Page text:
Instead of focusing on symptoms, people should find ways to build a healthier lifestyle and “fill their health pot,” says Luke Marshall, MSACN, LMT of Naturopathic Resources in Hamilton.
Marshall is a second-generation therapist carrying on an alternative and holistic health practice started by his mother, Joyce Marshall, 30 years ago. He took it over just over a decade ago and remains committed to helping clients decide and achieve their optimal wellness goals.
Much of his inspiration to continue their services was working through some health challenges of his own, he intimated.
“We all have challenges that we go through in life,” Marshall said. “I try to find a way to see them in a good, positive light.”
He graduated with honors from SUNY Morrisville programs in health promotion and human performance and massage therapy. Marshall then earned his master’s degree in applied clinical nutrition from New York Chiropractic College.
Naturopathic Resources today provides clinical nutrition consultations, soft tissue manipulation, therapeutic clay packs for old scar trauma, visceral mobilization and acupressure. One thing he won’t do is tell anybody what foods they should be eating, he said.
“People ask me to tell them what to eat but I tell them to eat whatever they want but then check their blood sugar levels afterwards,” Marshall explained. “That way they can really see how what they eat impacts their life. They can then modify their own behavior without me imposing something on them.”
Sometimes people can feel overwhelmed when they know they need to change. But a great first step in dealing with life’s challenges can be as simple an endeavor as doing a little cleanup around the house, Marshall noted.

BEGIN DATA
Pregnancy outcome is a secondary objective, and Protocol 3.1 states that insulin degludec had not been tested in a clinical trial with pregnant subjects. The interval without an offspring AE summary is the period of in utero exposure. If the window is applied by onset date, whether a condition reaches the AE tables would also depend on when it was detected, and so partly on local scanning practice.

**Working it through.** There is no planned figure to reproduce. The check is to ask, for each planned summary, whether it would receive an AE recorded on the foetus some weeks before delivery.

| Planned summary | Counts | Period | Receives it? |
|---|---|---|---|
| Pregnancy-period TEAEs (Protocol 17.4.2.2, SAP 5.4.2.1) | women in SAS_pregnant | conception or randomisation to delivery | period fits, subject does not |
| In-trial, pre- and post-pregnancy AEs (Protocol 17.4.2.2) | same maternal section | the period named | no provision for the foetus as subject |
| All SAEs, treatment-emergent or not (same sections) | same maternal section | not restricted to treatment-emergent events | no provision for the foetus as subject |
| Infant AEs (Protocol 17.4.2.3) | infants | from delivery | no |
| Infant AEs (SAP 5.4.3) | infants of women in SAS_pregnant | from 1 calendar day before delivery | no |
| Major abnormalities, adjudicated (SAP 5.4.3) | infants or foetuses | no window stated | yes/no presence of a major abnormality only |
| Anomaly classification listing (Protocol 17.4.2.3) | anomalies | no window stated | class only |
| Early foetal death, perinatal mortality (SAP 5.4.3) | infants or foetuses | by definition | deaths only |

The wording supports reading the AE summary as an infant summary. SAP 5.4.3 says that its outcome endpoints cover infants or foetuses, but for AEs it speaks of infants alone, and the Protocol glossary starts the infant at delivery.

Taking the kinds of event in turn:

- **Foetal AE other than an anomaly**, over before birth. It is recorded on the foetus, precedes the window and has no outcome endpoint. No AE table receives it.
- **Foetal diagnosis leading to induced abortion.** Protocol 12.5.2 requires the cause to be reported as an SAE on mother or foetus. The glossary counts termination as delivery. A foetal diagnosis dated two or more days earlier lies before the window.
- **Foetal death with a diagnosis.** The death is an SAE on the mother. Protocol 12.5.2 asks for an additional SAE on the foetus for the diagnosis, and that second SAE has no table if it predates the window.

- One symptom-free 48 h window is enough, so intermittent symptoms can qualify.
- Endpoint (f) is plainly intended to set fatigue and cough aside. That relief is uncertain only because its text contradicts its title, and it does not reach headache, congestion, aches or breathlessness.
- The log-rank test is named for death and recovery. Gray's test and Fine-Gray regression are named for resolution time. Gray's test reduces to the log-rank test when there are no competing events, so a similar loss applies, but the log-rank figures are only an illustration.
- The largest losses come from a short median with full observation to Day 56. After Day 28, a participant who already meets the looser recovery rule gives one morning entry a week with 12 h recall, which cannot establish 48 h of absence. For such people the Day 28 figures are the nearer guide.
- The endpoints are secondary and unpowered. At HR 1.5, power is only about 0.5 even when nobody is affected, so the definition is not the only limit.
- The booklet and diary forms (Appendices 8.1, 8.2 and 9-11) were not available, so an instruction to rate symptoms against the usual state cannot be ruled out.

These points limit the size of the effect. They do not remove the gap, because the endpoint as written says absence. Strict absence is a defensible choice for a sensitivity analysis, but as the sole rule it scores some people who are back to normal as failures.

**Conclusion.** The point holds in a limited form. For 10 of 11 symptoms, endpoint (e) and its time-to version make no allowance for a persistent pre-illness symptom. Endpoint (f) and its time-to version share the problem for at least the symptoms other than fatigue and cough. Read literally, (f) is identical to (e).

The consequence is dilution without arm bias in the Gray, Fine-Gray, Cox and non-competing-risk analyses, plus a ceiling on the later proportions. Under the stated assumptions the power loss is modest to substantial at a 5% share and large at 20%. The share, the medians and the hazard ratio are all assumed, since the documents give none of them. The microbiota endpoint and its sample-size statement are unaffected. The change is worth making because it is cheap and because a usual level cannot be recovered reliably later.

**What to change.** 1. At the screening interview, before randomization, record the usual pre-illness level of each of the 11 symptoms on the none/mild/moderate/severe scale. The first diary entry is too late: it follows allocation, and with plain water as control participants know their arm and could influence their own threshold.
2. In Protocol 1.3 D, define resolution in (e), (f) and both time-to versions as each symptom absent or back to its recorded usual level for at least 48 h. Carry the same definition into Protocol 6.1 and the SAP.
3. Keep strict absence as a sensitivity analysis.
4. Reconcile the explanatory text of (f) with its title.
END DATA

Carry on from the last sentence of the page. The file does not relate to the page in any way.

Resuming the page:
“Some days you might really be struggling but then simply cleaning out your sock drawer can be enough to motivate you to face other challenges,” he said.
The Naturopathic Resources website features Marshall’s blog; educational resources on topics like medical massage, clinical nutrition and therapeutic mud packs; and a store offering dietary food supplements, a bundle of immune support products and a welcome packet for new clients. He said he prides himself on offering high quality, livesourced products without glues and fillers.
The health history of a new client is their first conversation. Together they develop goals … like maybe an 80-year-old wants to go out dancing again but hasn’t done so in a long time. They look for the changes that can be made to achieve the individual’s goals. That means the approach to a healthier lifestyle will be different for different people, he said.
Marshall even shares with clients a tensegrity — a combination of tension and integrity — model of wooden dowels and rubber bands to show how the body’s own integrity comes not from the bones, represented by the dowels, but from what is found in between, represented by the rubber bands.
Now is a great time to look toward a healthier lifestyle as we are starting to emerge from the pandemic, Marshall said. Diets might be destined to fail but finding changes that can be made and kept is the secret to building a better, more healthy lifestyle, he explained.
His work is about helping people think in new ways to make changes — and those changes won’t just make a positive impact on themselves but others around them as well.
“As individuals feel better we all get along better,” Marshall promised. “Better health leads to better functioning and better social organization.”
Mike Jaquays is the managing editor for the Mid-York Weekly. For unlimited access to his stories, please subscribe or activate your digital account today. Email Mike Jaquays at [email protected].